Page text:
False Identity

She made a loop, then twisted the other string around it before pushing it through that little space it made out of itself. Keeping a firm hold on the loop, she pulled on the newly emerging little one until it matched the size of its companion. If done just right, the bow would be perfect, and she could run to the car, dinosaur backpack bumping behind her. If not, her shoes would either be as floppy as the loops, or she would have to start all over until it was right.

The barren tree branches blurred together into a stream of brown outside the backseat window. The coldness clung to it as the heater of the car whirred to keep it out. It was a season that always excited her, but she wasn’t really sure why. Somehow everything seemed to slow down, and she enjoyed soaking in the calmness of it. Except for today. She could already feel the dull dread building in her little body. It grew as the car stopped and her mother helped her out. She willed the dread away with each prance up the steps, but the familiar smell of the hallway melted all that work away until a knot of conflicted feeling prickled in her stomach.

Her friends greeted her with bursts of excitement. They were wearing their fun sweaters with bright, festive colors of green and red. The red-nosed reindeers and funny character elves bobbled as they tried to contain their excitement. The classroom was decorated as if to match their clever outfits, and all of the treats were arranged in the corner wrapped in red striped paper or silver bows.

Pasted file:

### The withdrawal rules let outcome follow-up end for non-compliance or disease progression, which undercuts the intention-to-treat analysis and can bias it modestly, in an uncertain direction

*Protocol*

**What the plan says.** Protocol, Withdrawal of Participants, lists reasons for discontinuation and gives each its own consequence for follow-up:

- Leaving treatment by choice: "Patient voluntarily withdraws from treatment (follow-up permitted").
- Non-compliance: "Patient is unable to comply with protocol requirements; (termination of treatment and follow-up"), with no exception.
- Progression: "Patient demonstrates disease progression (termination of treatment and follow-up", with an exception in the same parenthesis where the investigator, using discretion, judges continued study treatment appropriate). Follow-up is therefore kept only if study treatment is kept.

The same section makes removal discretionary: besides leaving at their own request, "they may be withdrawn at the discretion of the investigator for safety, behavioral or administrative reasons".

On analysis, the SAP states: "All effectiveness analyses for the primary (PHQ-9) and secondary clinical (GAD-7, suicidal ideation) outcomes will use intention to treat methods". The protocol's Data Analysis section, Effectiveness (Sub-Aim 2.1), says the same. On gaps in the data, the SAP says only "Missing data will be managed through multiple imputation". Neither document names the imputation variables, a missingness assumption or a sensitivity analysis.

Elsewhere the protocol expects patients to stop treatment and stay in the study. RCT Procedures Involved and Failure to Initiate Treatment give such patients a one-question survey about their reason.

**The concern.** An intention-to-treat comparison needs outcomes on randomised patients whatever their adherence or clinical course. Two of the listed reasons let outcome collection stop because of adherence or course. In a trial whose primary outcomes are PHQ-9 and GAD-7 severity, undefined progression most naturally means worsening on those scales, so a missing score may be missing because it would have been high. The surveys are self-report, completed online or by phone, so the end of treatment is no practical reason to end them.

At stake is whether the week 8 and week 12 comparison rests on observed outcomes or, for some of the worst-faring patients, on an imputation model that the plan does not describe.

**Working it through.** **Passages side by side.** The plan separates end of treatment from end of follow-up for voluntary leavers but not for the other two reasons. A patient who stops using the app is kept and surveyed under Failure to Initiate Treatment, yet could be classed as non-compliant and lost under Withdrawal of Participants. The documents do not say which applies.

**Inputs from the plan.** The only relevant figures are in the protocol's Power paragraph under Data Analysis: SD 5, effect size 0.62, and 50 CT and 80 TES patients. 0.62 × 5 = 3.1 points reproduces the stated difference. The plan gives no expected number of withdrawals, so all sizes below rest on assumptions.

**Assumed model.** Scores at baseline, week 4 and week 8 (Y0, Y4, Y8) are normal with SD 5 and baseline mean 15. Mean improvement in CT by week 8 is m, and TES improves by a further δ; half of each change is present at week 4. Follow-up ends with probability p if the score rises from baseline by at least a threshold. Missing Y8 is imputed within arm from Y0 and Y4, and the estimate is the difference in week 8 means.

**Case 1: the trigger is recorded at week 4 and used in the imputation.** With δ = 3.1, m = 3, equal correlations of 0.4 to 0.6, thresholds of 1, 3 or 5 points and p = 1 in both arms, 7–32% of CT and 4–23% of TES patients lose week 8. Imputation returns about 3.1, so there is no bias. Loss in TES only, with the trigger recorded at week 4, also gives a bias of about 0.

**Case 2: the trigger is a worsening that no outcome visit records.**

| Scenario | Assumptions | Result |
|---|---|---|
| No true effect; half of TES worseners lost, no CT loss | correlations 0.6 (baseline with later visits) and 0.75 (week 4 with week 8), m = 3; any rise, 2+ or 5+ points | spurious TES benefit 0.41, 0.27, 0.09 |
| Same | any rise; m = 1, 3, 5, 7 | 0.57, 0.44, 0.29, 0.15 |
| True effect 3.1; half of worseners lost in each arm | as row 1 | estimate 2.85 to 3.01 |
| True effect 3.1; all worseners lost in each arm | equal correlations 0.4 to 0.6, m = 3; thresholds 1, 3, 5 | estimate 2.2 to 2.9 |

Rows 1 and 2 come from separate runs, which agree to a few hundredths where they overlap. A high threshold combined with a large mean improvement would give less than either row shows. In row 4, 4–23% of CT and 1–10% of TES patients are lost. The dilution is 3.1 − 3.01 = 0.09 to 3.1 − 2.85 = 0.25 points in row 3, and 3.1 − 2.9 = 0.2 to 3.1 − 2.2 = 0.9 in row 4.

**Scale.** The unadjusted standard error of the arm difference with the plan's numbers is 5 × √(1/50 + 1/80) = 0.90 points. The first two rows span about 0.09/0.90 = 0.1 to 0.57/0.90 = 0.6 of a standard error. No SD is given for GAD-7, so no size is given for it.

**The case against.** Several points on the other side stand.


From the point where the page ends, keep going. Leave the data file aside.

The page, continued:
She smiled timidly in her regular clothes, clutching the little straps of the dinosaur backpack.

The class was quickly hushed and ushered to their seats for their regular morning routine. She shrugged the backpack off and pulled a reading book out before taking her seat. After the announcements were called out over the loudspeakers, they were asked to stand and face the flag that stood in the corner – stark against the otherwise festooned wall. She stood for the pledge, but the reason she stood colorless and plain was the same reason, every morning, she stood with the others but kept her hands to her sides and her mouth shut as they diligently recited.

And as the teacher proclaimed the beginning of the Christmas party, the little girl reached for the reading book and was sent to sit in the hallway. Alone. Until the party was finished.

When school would resume after the holiday break, all of the kids would reconvene to their huddles and excitedly share what presents they had delightfully unwrapped in beautifully decorated homes. She would inevitably be asked what the jolly, red-suited man had left for her to which she would answer, “Oh, we don’t do that.” Their heads would bob absently before going back to their excited chatter.

As the year when on, she would have to kindly decline the glittered invitations to birthday parties. She would be left to color empty pages as the rest of the class adorned various designs on Easter eggs. There were reasons she couldn’t ever partake. She knew there were reasons. She didn’t really understand the reasons. She just knew that she was not like the rest of the kids, and she knew the script of what to say when asked “Why not?”